If you've already decided to buy a Hyundai Ioniq 5 N over the standard car, the choice is limited to what colour you'd like and whether you want a panoramic glass sunroof. We'd go Performance Blue and 'yes', but they're entirely personal preferences.

The closest competitor is probably the Kia EV6 GT. That's a fine electric car with impressive performance, although it doesn't have quite the sense of fun provided by the Hyundai Ioniq 5 N. You're also likely to be looking at electric SUVs like the Tesla Model Y, Ford Mustang Mach-E and BMW iX2, while it's no exaggeration to say the Ioniq 5 N could tempt buyers away from the Porsche Taycan (especially if they want a little more practicality).

Comfort and design: Hyundai Ioniq 5 N interior

"While the Hyundai Ioniq 5 N's cabin isn't massively different to the standard car's, there are a few tweaks to give it an added sense of sportiness."

Hyundai Ioniq 5 N Review 2024: interior front

The biggest difference you'll notice is the standard-fit N bucket seats finished in leather and Alcantara. These are comfier than they look, with the reinforced bolsters providing extra support during hard cornering. Hyundai says they're positioned 20mm lower than the regular seats in the standard Ioniq 5 but you'd struggle to tell the difference - the position of the underfloor batteries mean you still sit fairly high up; it feels very different to a Porsche Taycan, for example.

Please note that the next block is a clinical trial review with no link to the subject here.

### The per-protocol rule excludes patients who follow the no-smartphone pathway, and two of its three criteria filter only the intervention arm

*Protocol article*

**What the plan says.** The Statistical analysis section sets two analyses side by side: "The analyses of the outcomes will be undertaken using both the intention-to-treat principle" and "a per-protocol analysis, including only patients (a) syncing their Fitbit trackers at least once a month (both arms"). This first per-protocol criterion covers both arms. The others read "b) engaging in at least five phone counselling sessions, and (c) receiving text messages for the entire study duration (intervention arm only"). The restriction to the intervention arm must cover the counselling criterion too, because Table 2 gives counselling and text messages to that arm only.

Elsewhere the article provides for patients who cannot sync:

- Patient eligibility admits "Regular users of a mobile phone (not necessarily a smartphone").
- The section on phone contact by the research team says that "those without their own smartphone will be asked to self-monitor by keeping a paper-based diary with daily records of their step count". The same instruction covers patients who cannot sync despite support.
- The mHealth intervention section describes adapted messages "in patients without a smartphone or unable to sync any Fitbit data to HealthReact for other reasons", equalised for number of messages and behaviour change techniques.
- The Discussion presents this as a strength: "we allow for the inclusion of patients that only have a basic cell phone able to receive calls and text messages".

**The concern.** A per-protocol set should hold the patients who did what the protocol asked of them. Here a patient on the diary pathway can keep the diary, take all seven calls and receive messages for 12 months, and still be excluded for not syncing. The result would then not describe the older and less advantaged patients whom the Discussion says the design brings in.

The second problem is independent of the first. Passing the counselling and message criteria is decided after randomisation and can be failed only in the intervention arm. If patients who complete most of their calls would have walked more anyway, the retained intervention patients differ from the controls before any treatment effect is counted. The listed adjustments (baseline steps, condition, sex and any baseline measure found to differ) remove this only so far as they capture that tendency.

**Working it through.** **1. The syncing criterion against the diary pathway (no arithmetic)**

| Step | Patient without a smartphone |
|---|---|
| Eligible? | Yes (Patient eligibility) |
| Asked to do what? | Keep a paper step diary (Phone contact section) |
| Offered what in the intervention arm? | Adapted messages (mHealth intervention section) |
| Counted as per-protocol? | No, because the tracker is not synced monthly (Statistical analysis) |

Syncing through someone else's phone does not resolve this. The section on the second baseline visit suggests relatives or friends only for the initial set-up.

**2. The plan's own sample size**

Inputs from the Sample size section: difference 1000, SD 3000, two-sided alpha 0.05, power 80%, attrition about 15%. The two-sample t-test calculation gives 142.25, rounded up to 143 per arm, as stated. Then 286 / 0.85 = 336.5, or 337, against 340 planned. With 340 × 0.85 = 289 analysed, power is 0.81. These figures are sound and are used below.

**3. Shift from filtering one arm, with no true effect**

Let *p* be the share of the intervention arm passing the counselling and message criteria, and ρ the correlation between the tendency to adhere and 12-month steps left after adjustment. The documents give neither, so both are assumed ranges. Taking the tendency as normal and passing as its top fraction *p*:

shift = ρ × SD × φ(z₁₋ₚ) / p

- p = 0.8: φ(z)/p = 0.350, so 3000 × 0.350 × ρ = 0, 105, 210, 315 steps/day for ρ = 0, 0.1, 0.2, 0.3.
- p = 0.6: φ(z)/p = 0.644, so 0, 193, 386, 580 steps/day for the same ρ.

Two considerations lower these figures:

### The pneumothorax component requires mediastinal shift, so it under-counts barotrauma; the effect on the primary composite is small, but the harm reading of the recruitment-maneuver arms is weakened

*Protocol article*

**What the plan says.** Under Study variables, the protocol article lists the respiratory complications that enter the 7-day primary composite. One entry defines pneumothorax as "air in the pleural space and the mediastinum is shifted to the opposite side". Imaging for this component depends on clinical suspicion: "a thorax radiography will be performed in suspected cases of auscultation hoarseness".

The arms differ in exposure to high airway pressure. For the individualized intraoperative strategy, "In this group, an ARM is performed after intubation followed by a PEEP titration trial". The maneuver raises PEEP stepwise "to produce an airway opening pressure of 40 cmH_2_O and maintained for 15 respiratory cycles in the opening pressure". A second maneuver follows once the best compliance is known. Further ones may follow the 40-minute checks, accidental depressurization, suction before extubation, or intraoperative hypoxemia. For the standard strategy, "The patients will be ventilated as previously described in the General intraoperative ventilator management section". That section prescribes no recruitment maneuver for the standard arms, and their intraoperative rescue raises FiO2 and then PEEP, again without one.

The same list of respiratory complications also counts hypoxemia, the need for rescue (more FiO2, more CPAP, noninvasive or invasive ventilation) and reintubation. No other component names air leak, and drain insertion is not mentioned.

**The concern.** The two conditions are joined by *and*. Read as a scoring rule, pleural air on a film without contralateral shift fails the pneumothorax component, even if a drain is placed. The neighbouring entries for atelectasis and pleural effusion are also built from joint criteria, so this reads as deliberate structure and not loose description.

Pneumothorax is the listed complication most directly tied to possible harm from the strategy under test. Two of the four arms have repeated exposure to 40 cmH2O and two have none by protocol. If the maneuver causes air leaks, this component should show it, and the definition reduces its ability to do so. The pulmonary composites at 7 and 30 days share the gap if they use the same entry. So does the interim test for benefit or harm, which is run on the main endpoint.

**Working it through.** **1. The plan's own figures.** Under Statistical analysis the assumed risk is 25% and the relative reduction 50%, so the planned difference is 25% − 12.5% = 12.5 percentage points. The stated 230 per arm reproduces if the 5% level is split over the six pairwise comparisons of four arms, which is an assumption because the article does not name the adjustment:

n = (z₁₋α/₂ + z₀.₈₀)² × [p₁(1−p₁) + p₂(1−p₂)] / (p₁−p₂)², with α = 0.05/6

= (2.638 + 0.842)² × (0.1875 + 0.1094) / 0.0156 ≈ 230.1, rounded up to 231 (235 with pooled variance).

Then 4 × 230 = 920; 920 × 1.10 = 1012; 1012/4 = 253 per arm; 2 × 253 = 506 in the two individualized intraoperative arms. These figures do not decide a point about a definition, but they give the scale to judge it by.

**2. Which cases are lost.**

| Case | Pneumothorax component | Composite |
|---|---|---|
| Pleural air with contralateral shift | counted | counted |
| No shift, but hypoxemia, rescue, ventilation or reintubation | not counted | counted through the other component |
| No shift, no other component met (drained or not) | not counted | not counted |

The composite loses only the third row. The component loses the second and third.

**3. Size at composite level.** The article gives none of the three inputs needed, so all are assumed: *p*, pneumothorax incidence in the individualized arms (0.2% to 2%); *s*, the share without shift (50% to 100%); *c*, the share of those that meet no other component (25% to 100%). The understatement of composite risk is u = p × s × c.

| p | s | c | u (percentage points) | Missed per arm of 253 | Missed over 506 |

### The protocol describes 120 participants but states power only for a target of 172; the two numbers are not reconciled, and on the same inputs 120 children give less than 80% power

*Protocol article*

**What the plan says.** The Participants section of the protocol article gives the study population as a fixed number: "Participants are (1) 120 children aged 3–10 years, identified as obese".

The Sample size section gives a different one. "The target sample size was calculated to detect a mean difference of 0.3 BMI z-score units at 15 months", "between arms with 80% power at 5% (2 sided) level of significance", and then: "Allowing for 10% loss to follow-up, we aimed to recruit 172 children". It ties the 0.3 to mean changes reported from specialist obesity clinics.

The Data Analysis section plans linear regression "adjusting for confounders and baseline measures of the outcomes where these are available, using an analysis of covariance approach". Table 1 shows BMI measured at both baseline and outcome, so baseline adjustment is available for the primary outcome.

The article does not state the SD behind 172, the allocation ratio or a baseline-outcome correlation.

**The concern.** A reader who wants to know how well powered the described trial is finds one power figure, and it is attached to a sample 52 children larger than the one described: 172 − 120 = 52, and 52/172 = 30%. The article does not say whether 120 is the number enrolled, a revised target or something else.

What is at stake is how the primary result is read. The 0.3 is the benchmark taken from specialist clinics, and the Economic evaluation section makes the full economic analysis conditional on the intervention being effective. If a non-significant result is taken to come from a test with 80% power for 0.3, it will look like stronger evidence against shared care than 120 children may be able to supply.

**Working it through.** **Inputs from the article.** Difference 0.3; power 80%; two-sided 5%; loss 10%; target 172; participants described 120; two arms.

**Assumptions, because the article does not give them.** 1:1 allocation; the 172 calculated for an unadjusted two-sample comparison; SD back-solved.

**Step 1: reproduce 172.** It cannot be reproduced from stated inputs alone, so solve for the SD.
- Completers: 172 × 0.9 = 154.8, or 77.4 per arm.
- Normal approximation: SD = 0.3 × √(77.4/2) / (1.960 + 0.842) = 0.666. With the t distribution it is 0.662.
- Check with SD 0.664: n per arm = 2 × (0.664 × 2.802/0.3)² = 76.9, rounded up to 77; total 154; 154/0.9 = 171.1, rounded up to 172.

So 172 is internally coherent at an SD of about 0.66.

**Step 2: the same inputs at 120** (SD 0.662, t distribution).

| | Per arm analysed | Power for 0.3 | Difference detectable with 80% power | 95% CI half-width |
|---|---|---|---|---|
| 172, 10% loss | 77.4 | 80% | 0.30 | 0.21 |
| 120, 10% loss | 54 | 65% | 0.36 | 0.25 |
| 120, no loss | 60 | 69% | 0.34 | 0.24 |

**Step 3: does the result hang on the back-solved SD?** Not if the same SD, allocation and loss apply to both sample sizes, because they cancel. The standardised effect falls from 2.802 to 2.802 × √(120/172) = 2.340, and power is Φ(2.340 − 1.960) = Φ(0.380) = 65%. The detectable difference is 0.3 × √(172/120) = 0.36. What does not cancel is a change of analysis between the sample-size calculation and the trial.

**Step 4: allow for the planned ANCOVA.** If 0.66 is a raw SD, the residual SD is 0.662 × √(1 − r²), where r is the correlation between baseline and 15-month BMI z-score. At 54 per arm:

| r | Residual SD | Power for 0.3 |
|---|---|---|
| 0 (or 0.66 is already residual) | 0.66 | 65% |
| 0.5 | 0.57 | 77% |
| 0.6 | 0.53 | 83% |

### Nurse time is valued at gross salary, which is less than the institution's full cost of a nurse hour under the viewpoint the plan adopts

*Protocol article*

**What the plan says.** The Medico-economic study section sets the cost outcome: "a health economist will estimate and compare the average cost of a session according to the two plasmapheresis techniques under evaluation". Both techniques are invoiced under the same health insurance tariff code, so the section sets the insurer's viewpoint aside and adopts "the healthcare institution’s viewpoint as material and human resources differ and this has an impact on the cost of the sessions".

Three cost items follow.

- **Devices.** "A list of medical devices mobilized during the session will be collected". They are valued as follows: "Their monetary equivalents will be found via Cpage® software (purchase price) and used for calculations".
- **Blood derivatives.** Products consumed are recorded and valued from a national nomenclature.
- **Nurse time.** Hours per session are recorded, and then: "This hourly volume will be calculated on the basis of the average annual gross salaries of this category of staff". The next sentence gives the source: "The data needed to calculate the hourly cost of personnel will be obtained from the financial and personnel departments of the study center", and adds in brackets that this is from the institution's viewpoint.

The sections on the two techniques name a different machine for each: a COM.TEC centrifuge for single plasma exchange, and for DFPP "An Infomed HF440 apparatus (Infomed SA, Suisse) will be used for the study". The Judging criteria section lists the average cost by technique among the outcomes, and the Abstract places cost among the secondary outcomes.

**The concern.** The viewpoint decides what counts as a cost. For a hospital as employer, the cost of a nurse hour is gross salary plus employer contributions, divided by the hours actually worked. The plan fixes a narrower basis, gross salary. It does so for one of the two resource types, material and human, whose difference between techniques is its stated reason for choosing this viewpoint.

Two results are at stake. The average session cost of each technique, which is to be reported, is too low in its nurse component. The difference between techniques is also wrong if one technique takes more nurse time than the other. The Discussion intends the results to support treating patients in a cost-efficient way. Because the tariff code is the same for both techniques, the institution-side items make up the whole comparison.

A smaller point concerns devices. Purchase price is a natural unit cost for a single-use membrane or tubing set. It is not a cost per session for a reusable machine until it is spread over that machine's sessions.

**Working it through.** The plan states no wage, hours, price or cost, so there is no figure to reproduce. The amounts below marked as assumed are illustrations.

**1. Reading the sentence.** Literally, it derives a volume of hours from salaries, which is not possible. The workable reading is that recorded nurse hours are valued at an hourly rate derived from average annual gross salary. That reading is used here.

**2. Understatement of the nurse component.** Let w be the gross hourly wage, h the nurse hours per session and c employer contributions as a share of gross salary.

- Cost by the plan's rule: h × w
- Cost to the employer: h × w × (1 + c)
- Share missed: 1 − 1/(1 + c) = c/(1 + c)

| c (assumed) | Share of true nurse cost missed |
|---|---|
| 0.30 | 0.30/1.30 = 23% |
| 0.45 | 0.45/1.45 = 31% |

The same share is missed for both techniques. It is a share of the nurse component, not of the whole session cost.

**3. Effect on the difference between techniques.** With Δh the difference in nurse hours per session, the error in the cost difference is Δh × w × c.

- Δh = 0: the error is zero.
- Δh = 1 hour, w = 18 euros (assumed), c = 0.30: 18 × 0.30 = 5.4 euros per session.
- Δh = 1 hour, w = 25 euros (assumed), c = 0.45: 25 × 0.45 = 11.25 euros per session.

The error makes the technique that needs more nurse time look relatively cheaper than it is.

Other tweaks to the cabin include knee pads fitted to the centre console - intended to reduce painful shin bashing during spirited driving - as well as a special N steering wheel housing the bright red 'NGB' (N Grin Boost) button, as well as the drive mode buttons and steering wheel paddles.

While there are a few extra 'N' bits compared to the standard car, the Ioniq 5 N doesn't feel massively different. We quite like the regular Ioniq 5's cabin, so that's not necessarily a big deal, but some buyers might expect something that feels a little bit more upmarket - especially as it's pitched as a genuine competitor to the Porsche Taycan and Audi e-tron GT. A few hard finishes reflect the Hyundai Ioniq 5 N's lower price tag, though, and we suspect it'll stand up to day-to-day life very well indeed.

The Hyundai Ioniq 5 N's infotainment offering is made up of a 12.3-inch central touchscreen display, which sits alongside a 12.3-inch digital instrument cluster. We like this system - again, it's not that different to a regular Hyundai Ioniq 5 - although there are a few more screens to cater for the various N features.

There's also a head-up display as standard in the Ioniq 5 N, projecting key information onto the windscreen. This includes a clever augmented reality mode, using navigation data to point in the direction you need to drive.

Wireless Apple CarPlay and Android Auto are also included, allowing you to connect your phone and use your favourite apps on the move. There's also a wireless phone charger.

The Hyundai Ioniq 5 N excels not only in driving performance but also in practicality, rivaling most electric SUVs. Its generous dimensions of 4715mm in length, 1940mm in width, and 1585mm in height contribute to an impressively roomy cabin.